(Filed 9 December, 1931.)
1. Disorderly House A c — Evidence of general reputation and boisterous conversation of inmates is competent in prosecution for disorderly house.
In a prosecution for keeping a disorderly house evidence tending to show the lewd and boisterous conversation of the inmates and frequenters of the house, and evidence of the general reputation or character of the house is competent. C. S., 4347.
2. Same — Evidence in this case of occurrence happening more than two years before indictment is held competent as corroborative evidence.
In a prosecution for keeping a disorderly house evidence of occurrences happening more than two years prior to the indictment is competent as corroborative of evidence of such occurrences happening within the two years.
APPEAL by defendants from Harwood, Special Judge, at March Term, 1931, of BURKE. No error.
Attorney-General Brummitt and Assistant Attorney-General Seawell for the State.
D. L. Russell and D. L. Russell, Jr., for defendants.
The defendants were indicted and convicted of keeping a disorderly house. They appealed assigning certain grounds of error: (1) That the court refused their motion to dismiss the action as in the case of nonsuit; (2) that the court erroneously admitted evidence as to the general reputation of the house; (3) that the court committed error in the admission of evidence relating to occurrences on the premises which, it is contended, may have taken place more than two years preceding the finding of the bill of indictment; (4) that there was error in the admission and rejection of other evidence, and in the instructions given the jury.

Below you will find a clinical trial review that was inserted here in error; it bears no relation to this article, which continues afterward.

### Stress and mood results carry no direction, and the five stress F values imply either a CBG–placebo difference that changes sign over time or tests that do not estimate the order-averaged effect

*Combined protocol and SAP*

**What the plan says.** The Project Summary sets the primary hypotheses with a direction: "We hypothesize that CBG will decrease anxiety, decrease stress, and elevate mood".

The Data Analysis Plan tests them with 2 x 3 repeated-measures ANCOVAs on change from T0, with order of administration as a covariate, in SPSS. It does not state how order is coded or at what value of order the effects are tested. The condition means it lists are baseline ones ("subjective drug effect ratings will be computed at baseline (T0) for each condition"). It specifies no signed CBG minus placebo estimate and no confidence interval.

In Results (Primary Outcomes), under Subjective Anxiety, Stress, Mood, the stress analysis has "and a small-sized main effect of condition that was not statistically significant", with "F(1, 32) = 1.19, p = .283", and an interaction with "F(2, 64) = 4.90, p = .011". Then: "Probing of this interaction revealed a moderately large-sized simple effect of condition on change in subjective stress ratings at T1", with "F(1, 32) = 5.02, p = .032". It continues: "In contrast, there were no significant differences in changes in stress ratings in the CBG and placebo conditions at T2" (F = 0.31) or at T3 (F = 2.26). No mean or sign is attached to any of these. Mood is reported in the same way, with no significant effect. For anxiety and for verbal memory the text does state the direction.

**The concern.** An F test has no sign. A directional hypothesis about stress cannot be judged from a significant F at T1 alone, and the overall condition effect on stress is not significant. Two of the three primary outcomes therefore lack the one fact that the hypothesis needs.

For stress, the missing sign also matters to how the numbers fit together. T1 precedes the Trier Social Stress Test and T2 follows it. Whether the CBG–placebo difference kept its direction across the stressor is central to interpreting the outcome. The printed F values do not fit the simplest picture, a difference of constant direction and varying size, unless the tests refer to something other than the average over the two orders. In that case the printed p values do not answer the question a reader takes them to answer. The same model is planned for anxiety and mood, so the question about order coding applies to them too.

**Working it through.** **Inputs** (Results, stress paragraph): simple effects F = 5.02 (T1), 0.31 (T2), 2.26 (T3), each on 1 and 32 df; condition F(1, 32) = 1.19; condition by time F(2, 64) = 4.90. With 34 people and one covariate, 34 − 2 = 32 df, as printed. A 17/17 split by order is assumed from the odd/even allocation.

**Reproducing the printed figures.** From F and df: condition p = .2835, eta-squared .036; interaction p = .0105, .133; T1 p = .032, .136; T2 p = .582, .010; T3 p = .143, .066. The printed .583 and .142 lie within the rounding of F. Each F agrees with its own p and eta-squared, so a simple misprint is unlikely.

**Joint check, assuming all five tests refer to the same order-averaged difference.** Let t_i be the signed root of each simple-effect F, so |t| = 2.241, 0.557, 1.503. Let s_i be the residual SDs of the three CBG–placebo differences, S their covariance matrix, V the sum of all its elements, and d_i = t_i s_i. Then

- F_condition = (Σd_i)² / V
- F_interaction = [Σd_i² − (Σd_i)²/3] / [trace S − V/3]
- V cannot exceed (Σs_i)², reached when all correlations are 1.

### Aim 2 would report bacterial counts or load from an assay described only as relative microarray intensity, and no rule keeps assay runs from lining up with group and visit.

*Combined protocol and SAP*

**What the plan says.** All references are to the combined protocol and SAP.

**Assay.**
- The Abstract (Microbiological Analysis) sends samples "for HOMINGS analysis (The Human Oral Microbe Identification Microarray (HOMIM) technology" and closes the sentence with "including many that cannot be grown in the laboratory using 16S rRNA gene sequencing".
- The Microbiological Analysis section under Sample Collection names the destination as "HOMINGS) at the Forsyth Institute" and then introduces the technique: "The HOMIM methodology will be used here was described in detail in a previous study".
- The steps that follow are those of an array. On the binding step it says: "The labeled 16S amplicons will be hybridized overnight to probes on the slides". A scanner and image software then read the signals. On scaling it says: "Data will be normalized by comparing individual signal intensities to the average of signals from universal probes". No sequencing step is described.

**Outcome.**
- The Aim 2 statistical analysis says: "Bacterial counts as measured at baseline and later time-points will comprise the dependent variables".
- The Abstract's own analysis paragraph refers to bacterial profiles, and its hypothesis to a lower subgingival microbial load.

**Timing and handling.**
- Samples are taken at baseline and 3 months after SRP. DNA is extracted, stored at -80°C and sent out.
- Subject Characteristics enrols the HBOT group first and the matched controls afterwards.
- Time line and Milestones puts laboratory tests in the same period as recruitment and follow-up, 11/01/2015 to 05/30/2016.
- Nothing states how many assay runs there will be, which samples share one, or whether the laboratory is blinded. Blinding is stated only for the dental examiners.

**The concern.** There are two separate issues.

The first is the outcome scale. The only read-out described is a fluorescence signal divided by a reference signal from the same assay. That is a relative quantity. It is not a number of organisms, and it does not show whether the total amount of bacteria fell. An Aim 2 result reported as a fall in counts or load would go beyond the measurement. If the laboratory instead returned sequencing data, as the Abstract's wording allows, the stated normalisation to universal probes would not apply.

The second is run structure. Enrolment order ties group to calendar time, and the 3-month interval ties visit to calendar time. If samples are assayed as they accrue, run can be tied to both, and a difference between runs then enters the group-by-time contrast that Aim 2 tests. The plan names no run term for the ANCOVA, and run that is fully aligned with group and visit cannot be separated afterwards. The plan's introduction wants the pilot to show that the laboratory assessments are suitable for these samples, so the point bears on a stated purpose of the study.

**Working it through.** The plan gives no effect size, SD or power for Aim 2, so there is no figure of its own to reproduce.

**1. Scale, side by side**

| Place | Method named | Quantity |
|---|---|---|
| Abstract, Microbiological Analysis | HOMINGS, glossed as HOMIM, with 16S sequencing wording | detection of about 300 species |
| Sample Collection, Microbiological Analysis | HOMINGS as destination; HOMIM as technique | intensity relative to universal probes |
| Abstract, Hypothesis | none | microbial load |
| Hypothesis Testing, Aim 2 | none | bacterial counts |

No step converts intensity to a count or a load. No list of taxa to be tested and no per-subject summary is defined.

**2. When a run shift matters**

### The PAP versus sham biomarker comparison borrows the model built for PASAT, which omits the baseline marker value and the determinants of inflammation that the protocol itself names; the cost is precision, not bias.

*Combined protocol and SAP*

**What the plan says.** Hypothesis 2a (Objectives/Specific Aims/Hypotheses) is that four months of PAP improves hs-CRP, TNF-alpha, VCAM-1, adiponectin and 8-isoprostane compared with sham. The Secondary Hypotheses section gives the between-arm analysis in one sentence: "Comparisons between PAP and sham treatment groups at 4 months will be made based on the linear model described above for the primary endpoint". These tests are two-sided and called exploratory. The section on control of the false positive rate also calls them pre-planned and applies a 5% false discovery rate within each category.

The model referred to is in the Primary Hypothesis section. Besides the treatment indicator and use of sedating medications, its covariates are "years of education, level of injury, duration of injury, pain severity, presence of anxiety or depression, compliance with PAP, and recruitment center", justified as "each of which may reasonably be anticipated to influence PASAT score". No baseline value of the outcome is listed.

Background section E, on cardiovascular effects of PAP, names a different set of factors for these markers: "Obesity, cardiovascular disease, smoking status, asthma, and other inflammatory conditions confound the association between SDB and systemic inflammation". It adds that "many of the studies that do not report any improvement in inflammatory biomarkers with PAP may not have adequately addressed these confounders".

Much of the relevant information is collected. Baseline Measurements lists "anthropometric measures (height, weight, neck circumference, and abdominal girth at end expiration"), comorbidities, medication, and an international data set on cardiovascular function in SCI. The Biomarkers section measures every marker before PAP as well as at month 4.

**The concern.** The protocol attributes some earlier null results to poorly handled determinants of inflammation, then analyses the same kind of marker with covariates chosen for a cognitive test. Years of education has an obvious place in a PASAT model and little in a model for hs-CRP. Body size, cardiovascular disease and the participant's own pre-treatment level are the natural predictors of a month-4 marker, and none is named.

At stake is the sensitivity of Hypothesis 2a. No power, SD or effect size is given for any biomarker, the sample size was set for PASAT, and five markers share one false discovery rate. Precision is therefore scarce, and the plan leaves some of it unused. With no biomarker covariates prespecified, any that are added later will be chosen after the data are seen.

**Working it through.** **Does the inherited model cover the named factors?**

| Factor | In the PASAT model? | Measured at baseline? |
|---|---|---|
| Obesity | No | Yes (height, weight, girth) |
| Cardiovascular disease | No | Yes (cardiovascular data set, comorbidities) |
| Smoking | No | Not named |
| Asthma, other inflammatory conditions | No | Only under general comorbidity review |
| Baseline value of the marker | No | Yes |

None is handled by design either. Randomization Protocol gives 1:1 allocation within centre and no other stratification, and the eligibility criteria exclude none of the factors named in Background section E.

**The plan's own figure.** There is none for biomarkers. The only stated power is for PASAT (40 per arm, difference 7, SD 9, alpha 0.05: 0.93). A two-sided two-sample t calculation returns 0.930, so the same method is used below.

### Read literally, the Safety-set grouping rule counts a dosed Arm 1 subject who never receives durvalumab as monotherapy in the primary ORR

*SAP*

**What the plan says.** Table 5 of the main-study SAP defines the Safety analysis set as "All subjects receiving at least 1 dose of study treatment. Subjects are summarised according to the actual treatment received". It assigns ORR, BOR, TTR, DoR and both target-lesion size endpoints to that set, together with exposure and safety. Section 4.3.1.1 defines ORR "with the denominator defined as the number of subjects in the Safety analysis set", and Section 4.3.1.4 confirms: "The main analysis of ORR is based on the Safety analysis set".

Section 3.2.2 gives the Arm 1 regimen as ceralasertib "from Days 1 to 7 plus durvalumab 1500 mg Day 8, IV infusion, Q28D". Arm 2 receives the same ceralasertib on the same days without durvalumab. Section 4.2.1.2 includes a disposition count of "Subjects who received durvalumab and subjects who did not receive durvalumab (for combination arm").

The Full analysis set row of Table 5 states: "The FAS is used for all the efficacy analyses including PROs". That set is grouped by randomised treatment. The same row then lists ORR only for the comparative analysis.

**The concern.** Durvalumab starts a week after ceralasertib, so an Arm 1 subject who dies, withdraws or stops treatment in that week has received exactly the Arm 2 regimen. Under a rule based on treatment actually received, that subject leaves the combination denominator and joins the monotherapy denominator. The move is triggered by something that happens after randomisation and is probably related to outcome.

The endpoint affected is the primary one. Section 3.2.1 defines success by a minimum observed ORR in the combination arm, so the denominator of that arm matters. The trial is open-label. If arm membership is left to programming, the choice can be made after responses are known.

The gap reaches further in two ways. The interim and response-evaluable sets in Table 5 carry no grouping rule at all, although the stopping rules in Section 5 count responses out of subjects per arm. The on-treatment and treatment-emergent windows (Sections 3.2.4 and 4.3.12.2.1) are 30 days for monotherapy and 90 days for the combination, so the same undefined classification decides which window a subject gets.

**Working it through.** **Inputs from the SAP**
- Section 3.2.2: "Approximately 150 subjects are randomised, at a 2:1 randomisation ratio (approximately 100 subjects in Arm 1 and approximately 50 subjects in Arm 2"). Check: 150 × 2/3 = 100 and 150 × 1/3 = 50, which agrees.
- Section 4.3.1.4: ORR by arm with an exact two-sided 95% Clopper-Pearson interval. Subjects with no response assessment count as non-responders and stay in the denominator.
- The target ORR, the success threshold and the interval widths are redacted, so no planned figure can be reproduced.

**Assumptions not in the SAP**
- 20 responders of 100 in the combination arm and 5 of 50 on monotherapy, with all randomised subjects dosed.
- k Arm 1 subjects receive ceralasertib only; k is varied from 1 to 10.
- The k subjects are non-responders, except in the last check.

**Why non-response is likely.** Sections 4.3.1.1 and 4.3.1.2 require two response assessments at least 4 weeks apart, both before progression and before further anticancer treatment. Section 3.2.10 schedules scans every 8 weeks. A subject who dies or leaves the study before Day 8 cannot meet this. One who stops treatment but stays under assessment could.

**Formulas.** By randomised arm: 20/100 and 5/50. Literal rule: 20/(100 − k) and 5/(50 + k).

The evidence was amply sufficient to justify the court in submitting to the jury the question of the defendants' guilt. C. S., 4347. This statute authorizes the admission of evidence tending to show the lewd, dissolute, and boisterous conversation of the inmates and frequenters of the house, and specially provides that evidence of the general reputation or character of the house shall be admissible and competent.
If any of the occurrences referred to in the evidence happened more than two years prior to the finding of the bill of indictment as contended by the defendants, they were not for that reason incompetent. Some of the occurrences took place within the two-year period and evidence of those which happened prior to the bar of the statute of limitations would be competent as corroborative. S. v. McDuffie, 107 N.C. 885; S. v. Guest, 100 N.C. 410. If the evidence was competent for any purpose it would have been error to exclude it.
We have examined the record as to the admission and rejection of evidence and as to instructions given the jury and find no reversible error.